The flimsy, officially known as the Petrol, Oil and Water can, was a World War II fuel container used by the British Army. They held 4 imperial gallons (18 l; 4.8 US gal) of fuel, which allowed them to be moved by a single person.
The flimsy was well known for leaking; when used in the North African Campaign, some flimsies leaked 20%, and in some cases over 50% of the fuel they carried over a journey. One quartermaster reported that his 70,000 imperial gallons (320,000 l; 84,000 US gal) of fuel had been reduced to just 30,000 over the journey - and was informed that even this was a "good effort".
The problem with the containers was the crimped or soldered seams, which easily split during transportation, especially over the rocky desert terrain in North Africa. Containers were stacked on top of each other during shipping, and the upper layers crushed those below, resulting in fuel flowing freely in the bilges, with the resulting poisoning and fire risks.
The favoured use by soldiers for the flimsy was as a small stove which could be used to heat meals and tea for the crews. A soldier would cut the flimsy in half, fill the bottom half with petrol-soaked sand and balance the other half on top, filled with water. This was known as a Benghazi Boiler or Benghazi Burner, after the embattled town of Benghazi.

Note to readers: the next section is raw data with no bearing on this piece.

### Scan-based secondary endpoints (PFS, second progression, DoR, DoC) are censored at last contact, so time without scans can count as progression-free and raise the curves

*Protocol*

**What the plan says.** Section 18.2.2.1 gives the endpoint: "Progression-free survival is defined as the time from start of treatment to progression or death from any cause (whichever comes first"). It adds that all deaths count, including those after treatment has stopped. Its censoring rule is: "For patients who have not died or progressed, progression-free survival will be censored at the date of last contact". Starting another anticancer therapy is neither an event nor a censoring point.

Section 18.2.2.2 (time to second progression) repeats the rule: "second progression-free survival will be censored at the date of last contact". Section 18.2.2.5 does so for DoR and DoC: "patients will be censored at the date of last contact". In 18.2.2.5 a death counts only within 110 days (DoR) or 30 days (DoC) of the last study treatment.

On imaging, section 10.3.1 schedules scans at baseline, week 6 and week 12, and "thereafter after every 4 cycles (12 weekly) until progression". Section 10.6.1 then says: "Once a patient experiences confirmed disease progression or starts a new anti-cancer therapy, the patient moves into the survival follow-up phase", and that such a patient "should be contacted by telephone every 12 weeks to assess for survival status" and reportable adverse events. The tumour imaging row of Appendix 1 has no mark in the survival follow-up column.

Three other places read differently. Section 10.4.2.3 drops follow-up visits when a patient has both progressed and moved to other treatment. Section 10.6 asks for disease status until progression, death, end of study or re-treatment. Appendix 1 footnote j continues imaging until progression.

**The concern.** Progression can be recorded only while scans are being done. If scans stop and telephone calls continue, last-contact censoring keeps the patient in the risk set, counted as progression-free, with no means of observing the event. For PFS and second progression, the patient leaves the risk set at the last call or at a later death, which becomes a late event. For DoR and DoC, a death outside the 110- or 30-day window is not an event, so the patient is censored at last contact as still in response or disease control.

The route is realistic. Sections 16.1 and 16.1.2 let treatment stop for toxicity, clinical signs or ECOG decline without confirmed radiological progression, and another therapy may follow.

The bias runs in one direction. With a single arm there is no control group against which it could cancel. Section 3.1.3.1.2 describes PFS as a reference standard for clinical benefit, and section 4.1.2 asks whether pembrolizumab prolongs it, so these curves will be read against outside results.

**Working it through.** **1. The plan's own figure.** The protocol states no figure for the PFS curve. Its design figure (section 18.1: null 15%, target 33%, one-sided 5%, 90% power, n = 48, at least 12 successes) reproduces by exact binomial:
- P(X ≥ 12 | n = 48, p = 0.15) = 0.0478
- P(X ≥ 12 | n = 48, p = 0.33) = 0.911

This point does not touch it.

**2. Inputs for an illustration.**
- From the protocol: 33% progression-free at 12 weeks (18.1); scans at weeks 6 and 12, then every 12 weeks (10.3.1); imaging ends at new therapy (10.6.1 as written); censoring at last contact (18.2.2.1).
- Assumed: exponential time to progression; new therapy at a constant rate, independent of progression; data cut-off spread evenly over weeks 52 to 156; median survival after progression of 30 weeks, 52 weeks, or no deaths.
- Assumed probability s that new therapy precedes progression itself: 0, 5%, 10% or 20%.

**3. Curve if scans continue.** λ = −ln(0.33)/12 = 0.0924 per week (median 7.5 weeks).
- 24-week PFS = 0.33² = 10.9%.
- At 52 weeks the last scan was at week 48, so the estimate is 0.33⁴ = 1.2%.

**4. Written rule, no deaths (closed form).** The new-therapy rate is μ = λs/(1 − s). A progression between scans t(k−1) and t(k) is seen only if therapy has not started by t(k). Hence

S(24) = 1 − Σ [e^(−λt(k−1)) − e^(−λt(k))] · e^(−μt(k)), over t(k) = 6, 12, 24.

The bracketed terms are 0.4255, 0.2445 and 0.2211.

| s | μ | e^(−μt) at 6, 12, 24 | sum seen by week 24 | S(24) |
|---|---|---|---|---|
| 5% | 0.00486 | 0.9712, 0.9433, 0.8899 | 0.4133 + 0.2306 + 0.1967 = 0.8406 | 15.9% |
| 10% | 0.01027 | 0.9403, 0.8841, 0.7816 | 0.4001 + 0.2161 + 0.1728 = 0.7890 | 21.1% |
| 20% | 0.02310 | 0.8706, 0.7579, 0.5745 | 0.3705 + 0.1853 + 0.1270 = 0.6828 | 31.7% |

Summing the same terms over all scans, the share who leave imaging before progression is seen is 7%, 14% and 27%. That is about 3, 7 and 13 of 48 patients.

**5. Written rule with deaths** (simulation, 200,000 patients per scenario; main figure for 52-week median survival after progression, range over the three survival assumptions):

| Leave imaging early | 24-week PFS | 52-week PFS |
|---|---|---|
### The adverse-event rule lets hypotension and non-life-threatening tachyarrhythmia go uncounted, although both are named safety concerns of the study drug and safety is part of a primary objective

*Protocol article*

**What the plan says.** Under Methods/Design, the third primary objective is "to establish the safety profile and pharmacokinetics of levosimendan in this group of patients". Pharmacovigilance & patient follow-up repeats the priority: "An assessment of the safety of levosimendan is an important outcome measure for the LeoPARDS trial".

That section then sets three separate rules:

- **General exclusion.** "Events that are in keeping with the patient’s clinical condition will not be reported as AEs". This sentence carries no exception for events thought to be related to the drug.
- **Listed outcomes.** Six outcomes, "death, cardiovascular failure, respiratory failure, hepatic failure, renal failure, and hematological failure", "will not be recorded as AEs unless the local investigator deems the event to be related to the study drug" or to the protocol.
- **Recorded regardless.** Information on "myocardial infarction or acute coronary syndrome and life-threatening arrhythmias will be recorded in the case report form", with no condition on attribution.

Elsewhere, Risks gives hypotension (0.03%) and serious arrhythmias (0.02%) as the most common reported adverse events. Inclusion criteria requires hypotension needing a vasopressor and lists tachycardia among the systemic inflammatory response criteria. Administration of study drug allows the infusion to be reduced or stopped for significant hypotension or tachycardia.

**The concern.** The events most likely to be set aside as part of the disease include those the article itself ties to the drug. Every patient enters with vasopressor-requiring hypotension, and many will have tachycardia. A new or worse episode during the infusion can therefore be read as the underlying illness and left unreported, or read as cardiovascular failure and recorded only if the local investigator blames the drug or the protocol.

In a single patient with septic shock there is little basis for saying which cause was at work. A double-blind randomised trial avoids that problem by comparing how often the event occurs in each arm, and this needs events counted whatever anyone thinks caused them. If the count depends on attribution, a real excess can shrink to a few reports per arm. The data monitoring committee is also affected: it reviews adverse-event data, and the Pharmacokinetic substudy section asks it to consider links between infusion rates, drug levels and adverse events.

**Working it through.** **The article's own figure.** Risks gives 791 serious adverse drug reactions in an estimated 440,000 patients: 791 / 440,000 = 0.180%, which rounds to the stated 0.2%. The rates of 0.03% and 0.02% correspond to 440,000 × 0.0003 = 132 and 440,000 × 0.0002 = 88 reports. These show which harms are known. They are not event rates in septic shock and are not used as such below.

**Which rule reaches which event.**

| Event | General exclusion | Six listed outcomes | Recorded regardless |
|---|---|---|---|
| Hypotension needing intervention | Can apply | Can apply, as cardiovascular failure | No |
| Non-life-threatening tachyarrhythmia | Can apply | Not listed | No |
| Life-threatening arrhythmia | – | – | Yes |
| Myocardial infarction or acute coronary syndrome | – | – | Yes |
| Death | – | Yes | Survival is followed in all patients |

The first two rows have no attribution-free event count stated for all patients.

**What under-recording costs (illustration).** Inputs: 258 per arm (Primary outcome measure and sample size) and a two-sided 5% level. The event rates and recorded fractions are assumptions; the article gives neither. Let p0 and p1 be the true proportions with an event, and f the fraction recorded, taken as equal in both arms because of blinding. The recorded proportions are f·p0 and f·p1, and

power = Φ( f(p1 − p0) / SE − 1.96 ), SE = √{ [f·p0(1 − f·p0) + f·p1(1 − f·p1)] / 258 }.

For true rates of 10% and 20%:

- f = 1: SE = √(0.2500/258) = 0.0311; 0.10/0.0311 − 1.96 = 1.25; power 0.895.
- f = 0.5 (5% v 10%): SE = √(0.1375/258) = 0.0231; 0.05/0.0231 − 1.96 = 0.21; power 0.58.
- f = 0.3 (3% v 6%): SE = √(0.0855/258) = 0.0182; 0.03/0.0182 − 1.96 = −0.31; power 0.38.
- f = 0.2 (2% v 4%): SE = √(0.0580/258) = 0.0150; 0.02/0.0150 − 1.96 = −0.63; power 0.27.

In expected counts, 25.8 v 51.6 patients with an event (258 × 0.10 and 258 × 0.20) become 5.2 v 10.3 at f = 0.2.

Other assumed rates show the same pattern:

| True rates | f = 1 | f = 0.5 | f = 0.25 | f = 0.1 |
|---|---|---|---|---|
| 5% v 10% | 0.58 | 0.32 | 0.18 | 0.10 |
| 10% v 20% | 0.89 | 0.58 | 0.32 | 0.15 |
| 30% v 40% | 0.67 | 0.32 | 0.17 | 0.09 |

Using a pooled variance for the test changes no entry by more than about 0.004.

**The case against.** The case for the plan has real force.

Both 4 gallon flimsies and the original 2 gallon cans were replaced by the jerrycan, copied from the much better German design of fuel container. This happened gradually from late 1940, first from captured stock of German jerrycans, then with British-made copies.
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- Hanson, Jonathan (2012-07-17). "Irreducible imperfection: The flimsy". Exploring Overland. Retrieved 2016-08-19.
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